We here at Lovelyish have featured a plethora of hair articles ranging from style evolutions to healthy protection. We also spotlight peculiar art forms and brilliantly modern visuals. Today, we are featuring the two topics at once, united to create a beautifully artistic dedication to a legendary token of love and lineage: hair.
Located in Independence, Missouri, Leila’s Hair Museum holds close to 500 framed Victorian hair wreaths and over 2000 pieces of jewelry, all made from human hair. Why hair, and how is it made into jewelry?
Leila Cohoon, proud owner of the museum, champions hair as the most significant body part. She says it captures the nature of a person, and can be kept in memory of late loved ones. Since hair is a strong series of protein chains, it is able to stay intact long after a person passes. Thought to be a long lost art form, many families paid respects to deceased members by gracing their locks into beautiful designs to symbolize their essence.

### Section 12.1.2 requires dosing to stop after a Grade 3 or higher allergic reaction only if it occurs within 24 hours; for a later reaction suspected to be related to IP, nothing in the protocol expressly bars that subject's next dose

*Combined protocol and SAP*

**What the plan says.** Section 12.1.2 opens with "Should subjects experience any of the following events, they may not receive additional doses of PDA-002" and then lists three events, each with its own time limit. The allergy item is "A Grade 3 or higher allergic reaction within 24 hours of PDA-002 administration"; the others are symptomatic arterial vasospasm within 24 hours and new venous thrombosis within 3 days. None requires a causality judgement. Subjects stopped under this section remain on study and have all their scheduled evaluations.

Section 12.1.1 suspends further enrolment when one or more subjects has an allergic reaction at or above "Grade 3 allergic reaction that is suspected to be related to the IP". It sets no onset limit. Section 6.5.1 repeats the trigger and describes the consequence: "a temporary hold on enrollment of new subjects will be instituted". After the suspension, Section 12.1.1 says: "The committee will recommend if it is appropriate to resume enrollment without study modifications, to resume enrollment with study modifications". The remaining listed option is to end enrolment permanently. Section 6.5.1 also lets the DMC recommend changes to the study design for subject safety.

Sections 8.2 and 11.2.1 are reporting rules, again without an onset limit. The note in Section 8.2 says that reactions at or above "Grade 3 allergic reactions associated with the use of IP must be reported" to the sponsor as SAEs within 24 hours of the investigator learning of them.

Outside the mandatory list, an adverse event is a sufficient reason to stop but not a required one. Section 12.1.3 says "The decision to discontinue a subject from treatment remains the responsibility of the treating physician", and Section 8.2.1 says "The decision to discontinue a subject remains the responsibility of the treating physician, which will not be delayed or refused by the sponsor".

Along with hair wreaths that Leila has collected, she also teaches hair weaving classes and boasts jewelry pieces that are fashioned out of hair through different methods. On her website, she shares a technique that has been used on many pieces:
There are neckpieces called sepia, which is a scene, painted with pulverized hair. There is one sepia piece that is a weeping willow tree made from a young woman’s hair who passed away at the age of 25. The scene of her husband weeping at her grave is painted with hair. When hair is pulverized into powder it can be mixed with paint and used as a medium for painting scenes.
Leila’s museum, opened in 1989 in her cosmetology school, showcases her devotion to a timeless keepsake that spans centuries and cultures in symbolic importance. Considered a popular form of remembrance before the invention of the camera, hair has proven to be a malleable article of the body that can last in tribute forever.
There are more works of art featured in the gallery, including embroideries, brooches, 3D hair art, sepia and wreaths.
What do you think of this form of art? Do you consider this art cherishing or morbid?